Image 1: Lockheed Martin F-35 (Image Credit: Lockheed Martin)
Author's Note: To all my fellow forever alone aviation enthusiasts, I'd like to wish you a happy Singles Awareness Day (S.A.D)! Despite my busy work schedule I decided it was necessary to post today. Hope it helps, enjoy.
The F-35 program has been subject to constant scrutiny by its detractors. A popular issue F-35 critics love to hate is the ongoing performance issues related to the F-35's maneuverability. Lockheed Martin test pilot Billy Flynn recently struck back against critics with his own assessment of the jet's maneuverability related capabilities. In Flynn's view, the F-35 demonstrates comparable to superior levels of maneuverability performance when compared to advanced 4th generation fighter designs like the Eurofighter and Super Hornet. Flynn is an extremely experienced test pilot who has flown nearly every prominent western fighter aircraft, including the Eurofighter Typhoon and F-22 Raptor. After Flynn expressed his views, other fighter pilots expressed their skepticism of the F-35's performance. The following image is taken from Defense Industry Daily (who has 100% ownership of the image). The illustration maps the exchange between Flynn and other pilots.
Image 2: All credit and ownership to Defense Industry Daily
The disparity between Flynn's claims and the views of other fighter pilots makes it difficult to ascertain the F-35's aggregate level of maneuverability performance. Given the assessment of the most ardent F-35 critics, one could believe the F-35 is less maneuverable than a fully loaded C-5M Super Galaxy (sarcasm). As I've explained before, maneuverability is not determined by a single aerodynamic characteristic or statistic. Rather, determining an aircraft's maneuverability involves comparing its: wing loading, sustained turn ability, g limit tolerance, thrust to weight ratio, rate of climb, angle of attack limitations, acceleration performance, etc. to other aircraft. It is always preferable to test these metrics in real world situations rather than to debate with only paper statistics in a purely academic manner.
To summarize the findings of my Canada and the F-35 article, the F-35 has some decent to good maneuverability characteristics. For example, due to the use of internal weapon bays, the F-35's performance characteristics are not significantly altered when it caries a full load of air to air missiles. Traditional fighter aircraft will experience a hit in performance once weapons are equipped due to the increase in drag (bear in mind the F-35's air to air load is less than a fully laden F/A-18E or Eurofighter Typhoon). It is important not to overstate the degree in which the F-35 is maneuverable. It was designed from its inception to feature less maneuverability than the more expensive F-22 due to both the emphasis on price and ground attack performance. In terms of aggregate maneuverability performance, the F-35 is generally less maneuverable than the most competent 4.5 generation aircraft e.g. Eurofighter Typhoon. The F-35's lower maneuverability does not make the F-35 incompetent in air to air combat situations when other factors such as off-boresight IR missiles, HMD, DAS, etc. are all accounted for. Flight Global's Dave Majumdar does a good job describing how F-35 pilots will compensate for the aircraft's weakness during engagements against more maneuverable opponents.
"Pilots will have to make extensive use of the F-35's stealth characteristics and sensors to compensate for performance areas where the jet has weaknesses, sources familiar with the aircraft say. But engagement zones and maneuvering ranges will most likely be driven even further out against the most dangerous surface-to-air threats. In an air-to-air engagement, for example, tactics would have to be developed to emphasize stealth and beyond visual range (BVR) combat. If a visual range engagement is unavoidable, every effort would have to be taken to enter the 'merge' from a position of advantage, which should be possible, given the F-35's stealth characteristics. Once engaged within visual range, given the F-35's limitations and relative strengths, turning should be minimized in favor of using the jet's Northrop Grumman AAQ-37 distributed aperture system of infrared cameras, helmet-mounted display and high off-boresight missiles to engage the enemy aircraft. If a turning fight is unavoidable, the F-35 has good instantaneous turn performance and good high angle of attack (50°AOA limit) performance comparable to a Boeing F/A-18 Hornet, which means a similar strategy could be adopted if one finds him or herself in such a situation."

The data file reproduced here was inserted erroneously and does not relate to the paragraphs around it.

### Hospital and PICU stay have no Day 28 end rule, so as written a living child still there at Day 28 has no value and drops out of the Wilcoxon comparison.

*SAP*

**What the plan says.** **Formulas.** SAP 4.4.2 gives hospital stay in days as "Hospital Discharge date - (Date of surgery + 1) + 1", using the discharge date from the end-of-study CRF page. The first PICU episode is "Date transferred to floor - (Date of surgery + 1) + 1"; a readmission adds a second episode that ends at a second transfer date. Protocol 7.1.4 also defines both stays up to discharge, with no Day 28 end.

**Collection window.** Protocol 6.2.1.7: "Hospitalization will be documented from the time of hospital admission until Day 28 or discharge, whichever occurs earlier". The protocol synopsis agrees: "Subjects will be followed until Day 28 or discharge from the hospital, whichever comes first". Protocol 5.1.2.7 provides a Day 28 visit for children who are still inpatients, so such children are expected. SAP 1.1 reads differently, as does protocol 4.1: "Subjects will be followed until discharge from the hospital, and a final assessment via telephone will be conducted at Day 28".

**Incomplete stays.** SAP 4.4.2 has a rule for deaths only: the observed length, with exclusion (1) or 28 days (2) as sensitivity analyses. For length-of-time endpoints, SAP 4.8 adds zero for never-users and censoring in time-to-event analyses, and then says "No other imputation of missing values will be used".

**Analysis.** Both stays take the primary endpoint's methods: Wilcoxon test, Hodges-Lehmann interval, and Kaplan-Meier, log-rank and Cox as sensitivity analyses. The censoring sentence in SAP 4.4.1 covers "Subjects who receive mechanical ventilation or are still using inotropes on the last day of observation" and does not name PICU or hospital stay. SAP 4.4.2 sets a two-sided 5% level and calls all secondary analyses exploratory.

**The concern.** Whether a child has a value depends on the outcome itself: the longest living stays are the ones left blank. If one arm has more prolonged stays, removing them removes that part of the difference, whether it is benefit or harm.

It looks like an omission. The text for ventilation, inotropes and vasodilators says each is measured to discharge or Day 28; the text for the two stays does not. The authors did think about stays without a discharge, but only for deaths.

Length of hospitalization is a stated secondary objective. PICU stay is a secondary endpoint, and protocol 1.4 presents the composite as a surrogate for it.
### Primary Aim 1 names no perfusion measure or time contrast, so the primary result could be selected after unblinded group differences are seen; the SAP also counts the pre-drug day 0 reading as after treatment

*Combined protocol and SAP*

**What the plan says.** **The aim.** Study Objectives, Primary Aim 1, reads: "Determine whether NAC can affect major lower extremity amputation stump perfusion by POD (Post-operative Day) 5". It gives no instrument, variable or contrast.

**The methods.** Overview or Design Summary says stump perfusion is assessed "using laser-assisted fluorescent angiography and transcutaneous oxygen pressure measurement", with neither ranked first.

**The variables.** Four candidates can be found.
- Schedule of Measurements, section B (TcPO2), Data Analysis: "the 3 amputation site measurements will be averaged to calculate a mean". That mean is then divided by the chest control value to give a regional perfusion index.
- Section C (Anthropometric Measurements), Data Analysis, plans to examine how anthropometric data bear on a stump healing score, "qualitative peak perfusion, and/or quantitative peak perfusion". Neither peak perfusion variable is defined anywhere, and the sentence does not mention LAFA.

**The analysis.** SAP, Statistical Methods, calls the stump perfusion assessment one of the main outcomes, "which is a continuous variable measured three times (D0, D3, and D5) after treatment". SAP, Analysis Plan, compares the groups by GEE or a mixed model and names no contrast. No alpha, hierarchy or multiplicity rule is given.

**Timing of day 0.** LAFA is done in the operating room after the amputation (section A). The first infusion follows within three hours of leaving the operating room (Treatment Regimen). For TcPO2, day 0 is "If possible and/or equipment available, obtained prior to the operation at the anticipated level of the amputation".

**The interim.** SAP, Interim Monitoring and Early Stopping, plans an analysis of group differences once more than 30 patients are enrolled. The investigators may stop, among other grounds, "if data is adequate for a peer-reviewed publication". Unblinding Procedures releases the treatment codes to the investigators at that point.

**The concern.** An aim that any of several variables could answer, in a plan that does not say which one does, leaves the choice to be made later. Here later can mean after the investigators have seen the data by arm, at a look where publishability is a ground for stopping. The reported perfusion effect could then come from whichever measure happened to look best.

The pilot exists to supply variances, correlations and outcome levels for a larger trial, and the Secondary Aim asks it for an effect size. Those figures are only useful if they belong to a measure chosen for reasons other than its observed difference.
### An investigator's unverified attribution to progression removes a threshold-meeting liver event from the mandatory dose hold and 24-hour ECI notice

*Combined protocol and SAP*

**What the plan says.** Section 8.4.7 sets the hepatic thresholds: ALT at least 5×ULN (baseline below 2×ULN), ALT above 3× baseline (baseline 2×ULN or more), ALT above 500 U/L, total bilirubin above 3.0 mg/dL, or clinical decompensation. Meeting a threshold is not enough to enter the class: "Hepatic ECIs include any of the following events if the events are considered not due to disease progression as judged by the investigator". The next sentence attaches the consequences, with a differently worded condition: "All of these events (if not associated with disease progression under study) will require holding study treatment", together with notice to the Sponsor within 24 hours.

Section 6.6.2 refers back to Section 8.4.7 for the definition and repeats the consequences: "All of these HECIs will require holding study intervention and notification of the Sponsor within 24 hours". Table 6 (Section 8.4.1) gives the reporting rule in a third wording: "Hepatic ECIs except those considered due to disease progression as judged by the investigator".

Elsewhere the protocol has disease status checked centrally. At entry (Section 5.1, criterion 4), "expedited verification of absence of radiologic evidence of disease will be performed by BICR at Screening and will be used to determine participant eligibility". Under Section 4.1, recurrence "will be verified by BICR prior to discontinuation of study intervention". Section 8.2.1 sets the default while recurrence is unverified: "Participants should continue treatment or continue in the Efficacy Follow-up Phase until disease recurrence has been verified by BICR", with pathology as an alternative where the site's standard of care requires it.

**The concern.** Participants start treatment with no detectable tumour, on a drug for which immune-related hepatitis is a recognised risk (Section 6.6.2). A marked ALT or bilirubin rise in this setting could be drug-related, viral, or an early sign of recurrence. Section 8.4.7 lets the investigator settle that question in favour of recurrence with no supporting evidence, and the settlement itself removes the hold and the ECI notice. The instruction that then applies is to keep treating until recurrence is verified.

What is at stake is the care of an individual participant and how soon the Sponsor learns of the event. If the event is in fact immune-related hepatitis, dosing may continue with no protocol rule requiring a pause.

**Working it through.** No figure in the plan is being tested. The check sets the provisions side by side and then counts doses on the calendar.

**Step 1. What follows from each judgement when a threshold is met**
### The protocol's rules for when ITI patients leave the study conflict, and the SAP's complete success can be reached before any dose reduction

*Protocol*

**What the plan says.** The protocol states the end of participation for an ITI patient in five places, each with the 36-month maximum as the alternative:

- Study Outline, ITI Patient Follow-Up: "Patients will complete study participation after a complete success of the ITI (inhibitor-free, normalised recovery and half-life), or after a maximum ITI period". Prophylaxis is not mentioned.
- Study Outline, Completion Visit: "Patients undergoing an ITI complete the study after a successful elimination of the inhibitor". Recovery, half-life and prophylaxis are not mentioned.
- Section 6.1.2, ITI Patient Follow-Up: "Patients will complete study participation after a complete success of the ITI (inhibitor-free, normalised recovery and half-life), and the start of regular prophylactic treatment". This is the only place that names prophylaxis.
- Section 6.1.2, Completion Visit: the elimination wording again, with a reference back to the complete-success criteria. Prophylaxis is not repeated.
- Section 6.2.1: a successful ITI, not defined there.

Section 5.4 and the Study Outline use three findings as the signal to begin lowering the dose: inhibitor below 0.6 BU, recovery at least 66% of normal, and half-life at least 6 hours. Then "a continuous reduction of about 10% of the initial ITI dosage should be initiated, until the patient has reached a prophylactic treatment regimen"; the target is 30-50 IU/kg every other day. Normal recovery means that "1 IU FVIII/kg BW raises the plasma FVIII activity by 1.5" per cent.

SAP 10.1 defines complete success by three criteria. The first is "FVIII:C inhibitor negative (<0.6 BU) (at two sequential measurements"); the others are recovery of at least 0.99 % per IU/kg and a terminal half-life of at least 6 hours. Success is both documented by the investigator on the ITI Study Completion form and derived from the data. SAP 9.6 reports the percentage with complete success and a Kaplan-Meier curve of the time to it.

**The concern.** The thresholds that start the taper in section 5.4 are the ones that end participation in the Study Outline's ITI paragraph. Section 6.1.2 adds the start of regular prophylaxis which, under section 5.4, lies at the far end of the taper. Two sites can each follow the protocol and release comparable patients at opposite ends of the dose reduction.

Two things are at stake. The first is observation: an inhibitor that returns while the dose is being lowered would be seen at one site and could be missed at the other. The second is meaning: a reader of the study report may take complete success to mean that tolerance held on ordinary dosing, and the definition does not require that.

The only way Lockheed Martin and F-35 critics will definitively know the extent of the F-35's dog fighting abilities is to stage a series simulated exercises. Such an exercises should include a mix of 4th, 4.5, and 5th generation opponents. I doubt even basic fighter maneuvering engagement type tests would be possible before Block 2A software is incorporated into the F-35 fleet. Furthermore, it is unlikely that the results of an initial dogfight would be released to the public. Eventually, I would expect the F-35 to participate in Red Flag training exercises when it enters service. My prediction is the F-35 pilots will initially get their collective rear ends handed to them by veteran U.S aggressor pilots. Eventually, the F-35 pilots will learn to capitalize on all the strengths of their aircraft and out preform most of their rivals (except the F-22). Competent F-35 pilots will likely be able to engage and consistently defeat 4.5 generation opponents but they will experience higher casualty rates than Raptor pilots.
Related American Innovation Blog Content (links provided):
Canada and the F-35
Red Flag 2012: Did the Raptor Seriously Get Owned?
The Future of 4th Generation Aircraft in the 21st Century
F-35 Maneuverability Woes
Murphy's Law at Work: F-35 Development and Performance Concerns